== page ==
Tourism Canmore Kananskis
July 18, 2022
Walk this way: Your guide to close-to-home activities this summer
Fake statues in Florence. A rope around Stonehenge. Virtual-reality tours of the seven wonders of the world and timed-entry tickets to some of America’s most popular parks (such as Glacier National Park).
No one is claiming that’s a future snapshot of Alberta’s parks, but Canmore and Kananaskis Country (combined) have seen a whopping 30 per cent spike in visitors since COVID began. In fact, this area saw roughly one million more visits than did Banff National Park in 2020.
Unable to travel internationally, Canadians (mostly Albertans) laced up their hiking boots, dusted off their tents and trekked around with Mother Nature like never before.
In 2021, more than five million visitors took a trip to Canmore or to one of K-Country’s 400-plus trails, golf courses, mountain peaks and rivers that comprise this massive swath of 4,000 square kilometres, says Leia Cathro, BA’20, marketing manager with Tourism Canmore Kananaskis (TCK). By comparison, Banff National Park saw 3.6 million visitors, down from its pre-pandemic high of 3.9 million.
After 27 months of on-again, off-again liberties, the healing powers of time spent outside are now well documented. With hiking topping TCK visitors’ must-do lists, it’s no surprise that the impact of overcrowding on the province’s most popular hikes, Grassi Lakes and Ha Ling (both on the skirts of Canmore), has become a critical issue.
This is precisely why these areas (along with the Goat Creek area, Junkyard Trail, Miner’s Peak, the east end of Rundle and some nearby mountain bike trails) are closed this summer as Alberta Parks invests $4 million in expanding parking lots, installing bus stops and doing trail maintenance.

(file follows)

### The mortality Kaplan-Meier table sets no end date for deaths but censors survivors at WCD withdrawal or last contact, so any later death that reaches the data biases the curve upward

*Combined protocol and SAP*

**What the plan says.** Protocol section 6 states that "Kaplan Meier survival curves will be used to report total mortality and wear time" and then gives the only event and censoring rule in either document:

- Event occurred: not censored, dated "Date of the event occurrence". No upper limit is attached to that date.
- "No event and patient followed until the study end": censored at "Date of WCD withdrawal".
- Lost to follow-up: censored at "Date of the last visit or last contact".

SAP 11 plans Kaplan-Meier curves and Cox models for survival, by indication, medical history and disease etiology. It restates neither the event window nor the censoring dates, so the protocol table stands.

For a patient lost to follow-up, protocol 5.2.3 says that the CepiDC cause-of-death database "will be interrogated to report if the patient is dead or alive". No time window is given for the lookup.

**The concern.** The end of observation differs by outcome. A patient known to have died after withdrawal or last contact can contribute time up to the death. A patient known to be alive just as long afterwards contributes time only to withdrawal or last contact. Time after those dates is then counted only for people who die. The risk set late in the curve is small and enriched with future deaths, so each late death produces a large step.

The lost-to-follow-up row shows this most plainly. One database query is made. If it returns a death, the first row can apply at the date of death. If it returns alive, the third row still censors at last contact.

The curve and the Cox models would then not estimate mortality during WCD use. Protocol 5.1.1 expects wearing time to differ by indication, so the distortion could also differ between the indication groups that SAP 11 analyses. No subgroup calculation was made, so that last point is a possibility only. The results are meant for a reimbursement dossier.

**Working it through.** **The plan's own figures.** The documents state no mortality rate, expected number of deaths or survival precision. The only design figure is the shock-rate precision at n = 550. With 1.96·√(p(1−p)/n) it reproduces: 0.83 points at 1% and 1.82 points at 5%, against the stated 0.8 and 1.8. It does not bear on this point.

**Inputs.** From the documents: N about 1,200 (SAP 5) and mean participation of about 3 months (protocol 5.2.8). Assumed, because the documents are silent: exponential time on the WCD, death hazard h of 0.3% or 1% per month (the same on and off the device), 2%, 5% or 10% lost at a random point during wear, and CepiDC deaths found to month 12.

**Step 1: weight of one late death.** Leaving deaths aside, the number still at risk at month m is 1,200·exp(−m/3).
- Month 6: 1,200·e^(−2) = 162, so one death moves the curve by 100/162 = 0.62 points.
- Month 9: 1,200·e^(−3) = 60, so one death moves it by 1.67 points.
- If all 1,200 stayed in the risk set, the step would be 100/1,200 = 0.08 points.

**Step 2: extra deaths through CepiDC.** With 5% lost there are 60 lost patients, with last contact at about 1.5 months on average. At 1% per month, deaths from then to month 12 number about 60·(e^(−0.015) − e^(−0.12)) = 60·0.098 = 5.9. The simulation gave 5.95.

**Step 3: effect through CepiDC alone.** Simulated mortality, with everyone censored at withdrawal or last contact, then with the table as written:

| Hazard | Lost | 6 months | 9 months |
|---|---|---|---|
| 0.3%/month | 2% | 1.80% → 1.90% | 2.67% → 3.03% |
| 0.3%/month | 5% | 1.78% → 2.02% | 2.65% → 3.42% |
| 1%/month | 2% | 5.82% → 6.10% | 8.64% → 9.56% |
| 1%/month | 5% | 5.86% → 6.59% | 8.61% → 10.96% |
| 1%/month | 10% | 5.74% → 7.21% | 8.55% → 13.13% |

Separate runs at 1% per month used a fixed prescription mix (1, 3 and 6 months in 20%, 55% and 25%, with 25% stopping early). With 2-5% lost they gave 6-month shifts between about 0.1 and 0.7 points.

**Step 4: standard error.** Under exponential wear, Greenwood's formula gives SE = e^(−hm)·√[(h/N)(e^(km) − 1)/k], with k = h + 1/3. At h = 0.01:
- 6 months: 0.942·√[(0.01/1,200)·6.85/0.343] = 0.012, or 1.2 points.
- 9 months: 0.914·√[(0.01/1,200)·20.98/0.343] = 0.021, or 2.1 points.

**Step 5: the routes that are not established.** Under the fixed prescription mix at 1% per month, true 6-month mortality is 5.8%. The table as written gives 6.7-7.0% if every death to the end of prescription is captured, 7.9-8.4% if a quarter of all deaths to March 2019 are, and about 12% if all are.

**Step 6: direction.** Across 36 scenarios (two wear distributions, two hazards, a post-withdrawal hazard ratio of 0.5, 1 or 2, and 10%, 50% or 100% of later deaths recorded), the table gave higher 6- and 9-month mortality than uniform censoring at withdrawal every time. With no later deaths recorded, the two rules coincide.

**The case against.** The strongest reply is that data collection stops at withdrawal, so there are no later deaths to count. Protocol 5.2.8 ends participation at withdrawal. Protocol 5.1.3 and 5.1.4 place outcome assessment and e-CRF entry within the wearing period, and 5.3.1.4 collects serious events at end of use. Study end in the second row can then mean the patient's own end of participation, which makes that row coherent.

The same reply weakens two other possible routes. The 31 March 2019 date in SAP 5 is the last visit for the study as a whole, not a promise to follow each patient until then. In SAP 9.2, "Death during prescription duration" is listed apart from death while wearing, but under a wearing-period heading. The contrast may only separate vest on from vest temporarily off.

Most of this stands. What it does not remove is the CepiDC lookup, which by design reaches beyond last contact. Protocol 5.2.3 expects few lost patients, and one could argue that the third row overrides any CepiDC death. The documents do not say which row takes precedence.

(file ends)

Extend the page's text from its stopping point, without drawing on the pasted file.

Alternative hikes are Grotto Canyon and Heart Creek (for beginners); Wasootch Ridge, Galatea Lakes, South Baldy Pass, Chester Lake and Prairie View (for intermediate trekkers); followed by Yamnuska, Wind Ridge, Pigeon, Tent Ridge and Mt. Allen for advanced hikers, suggests Cathro’s partner with TCK, Bruce Marpole.
What's new and what's back
While there may be no new trails opening this summer, there are new experiences, adds Cathro. Take Barks Canada (guided hikes for dogs and their owners in K-Country) or a high-end, customized sunrise or twilight tour with the new outfitter Canadian Rockies Experiences.
Festival-goers will be happy to know that Canmore’s small-town, ever-sweet Canada Day Parade is back, as is Alberta’s longest-running folk fest (in Canmore, July 30 to Aug. 1) that’s banking on being in-person this summer. For those craving something off the beaten path, drop into the belly of the earth with a cave tour into the Rats Nest, or learn to howl at the Yamnuska Wolfdog Sanctuary, run by alumna Georgina De Caigny, BSc (Eng)’11.
Avid cyclists will be delighted that a 17-km stretch on Banff’s well-shouldered Bow Valley Parkway will be closed to vehicles from Sept. 1-30. It's open to cars right now.
Banff & Lake Louise Tourism